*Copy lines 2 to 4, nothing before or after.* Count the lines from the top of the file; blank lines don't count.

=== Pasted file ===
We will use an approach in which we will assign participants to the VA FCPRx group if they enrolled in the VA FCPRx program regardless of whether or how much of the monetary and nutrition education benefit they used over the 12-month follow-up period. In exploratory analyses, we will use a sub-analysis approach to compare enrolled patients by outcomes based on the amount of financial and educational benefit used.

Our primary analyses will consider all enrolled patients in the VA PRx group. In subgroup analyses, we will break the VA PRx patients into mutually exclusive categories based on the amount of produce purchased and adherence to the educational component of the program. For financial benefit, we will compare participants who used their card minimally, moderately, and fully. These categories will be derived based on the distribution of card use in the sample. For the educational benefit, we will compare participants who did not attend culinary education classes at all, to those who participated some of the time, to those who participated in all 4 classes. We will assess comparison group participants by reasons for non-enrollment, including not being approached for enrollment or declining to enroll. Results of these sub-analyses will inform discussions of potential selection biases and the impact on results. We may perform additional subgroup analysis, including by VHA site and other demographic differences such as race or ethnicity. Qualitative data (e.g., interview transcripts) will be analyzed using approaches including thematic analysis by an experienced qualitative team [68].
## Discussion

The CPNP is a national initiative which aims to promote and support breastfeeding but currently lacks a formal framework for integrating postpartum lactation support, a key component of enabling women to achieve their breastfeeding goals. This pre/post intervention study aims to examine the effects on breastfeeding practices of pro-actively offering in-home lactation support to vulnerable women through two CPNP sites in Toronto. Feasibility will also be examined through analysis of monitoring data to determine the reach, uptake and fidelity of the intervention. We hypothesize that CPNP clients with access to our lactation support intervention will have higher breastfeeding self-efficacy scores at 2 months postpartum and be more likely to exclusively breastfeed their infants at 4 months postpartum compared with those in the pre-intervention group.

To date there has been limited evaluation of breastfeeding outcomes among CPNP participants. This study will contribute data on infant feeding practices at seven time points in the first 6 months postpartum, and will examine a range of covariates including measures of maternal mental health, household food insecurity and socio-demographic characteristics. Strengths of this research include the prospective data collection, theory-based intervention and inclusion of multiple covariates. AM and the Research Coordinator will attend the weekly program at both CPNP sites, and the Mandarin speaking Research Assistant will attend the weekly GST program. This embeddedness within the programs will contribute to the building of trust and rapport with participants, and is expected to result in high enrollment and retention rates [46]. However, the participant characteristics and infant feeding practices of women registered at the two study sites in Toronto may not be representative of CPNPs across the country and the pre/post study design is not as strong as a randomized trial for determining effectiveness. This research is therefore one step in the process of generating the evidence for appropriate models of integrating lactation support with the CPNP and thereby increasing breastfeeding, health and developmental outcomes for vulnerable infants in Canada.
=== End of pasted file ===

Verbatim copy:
Our primary analyses will consider all enrolled patients in the VA PRx group. In subgroup analyses, we will break the VA PRx patients into mutually exclusive categories based on the amount of produce purchased and adherence to the educational component of the program. For financial benefit, we will compare participants who used their card minimally, moderately, and fully. These categories will be derived based on the distribution of card use in the sample. For the educational benefit, we will compare participants who did not attend culinary education classes at all, to those who participated some of the time, to those who participated in all 4 classes. We will assess comparison group participants by reasons for non-enrollment, including not being approached for enrollment or declining to enroll. Results of these sub-analyses will inform discussions of potential selection biases and the impact on results. We may perform additional subgroup analysis, including by VHA site and other demographic differences such as race or ethnicity. Qualitative data (e.g., interview transcripts) will be analyzed using approaches including thematic analysis by an experienced qualitative team [68].
## Discussion

The CPNP is a national initiative which aims to promote and support breastfeeding but currently lacks a formal framework for integrating postpartum lactation support, a key component of enabling women to achieve their breastfeeding goals. This pre/post intervention study aims to examine the effects on breastfeeding practices of pro-actively offering in-home lactation support to vulnerable women through two CPNP sites in Toronto. Feasibility will also be examined through analysis of monitoring data to determine the reach, uptake and fidelity of the intervention. We hypothesize that CPNP clients with access to our lactation support intervention will have higher breastfeeding self-efficacy scores at 2 months postpartum and be more likely to exclusively breastfeed their infants at 4 months postpartum compared with those in the pre-intervention group.